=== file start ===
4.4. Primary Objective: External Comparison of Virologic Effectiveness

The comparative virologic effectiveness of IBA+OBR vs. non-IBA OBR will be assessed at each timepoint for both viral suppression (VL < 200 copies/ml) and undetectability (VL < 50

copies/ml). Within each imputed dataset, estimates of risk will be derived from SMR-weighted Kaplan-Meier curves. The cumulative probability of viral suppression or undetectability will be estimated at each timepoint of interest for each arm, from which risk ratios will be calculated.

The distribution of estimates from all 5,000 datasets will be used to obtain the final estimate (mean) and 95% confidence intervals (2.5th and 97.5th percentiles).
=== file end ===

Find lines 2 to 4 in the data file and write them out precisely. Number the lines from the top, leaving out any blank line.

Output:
The comparative virologic effectiveness of IBA+OBR vs. non-IBA OBR will be assessed at each timepoint for both viral suppression (VL < 200 copies/ml) and undetectability (VL < 50

copies/ml). Within each imputed dataset, estimates of risk will be derived from SMR-weighted Kaplan-Meier curves. The cumulative probability of viral suppression or undetectability will be estimated at each timepoint of interest for each arm, from which risk ratios will be calculated.

The distribution of estimates from all 5,000 datasets will be used to obtain the final estimate (mean) and 95% confidence intervals (2.5th and 97.5th percentiles).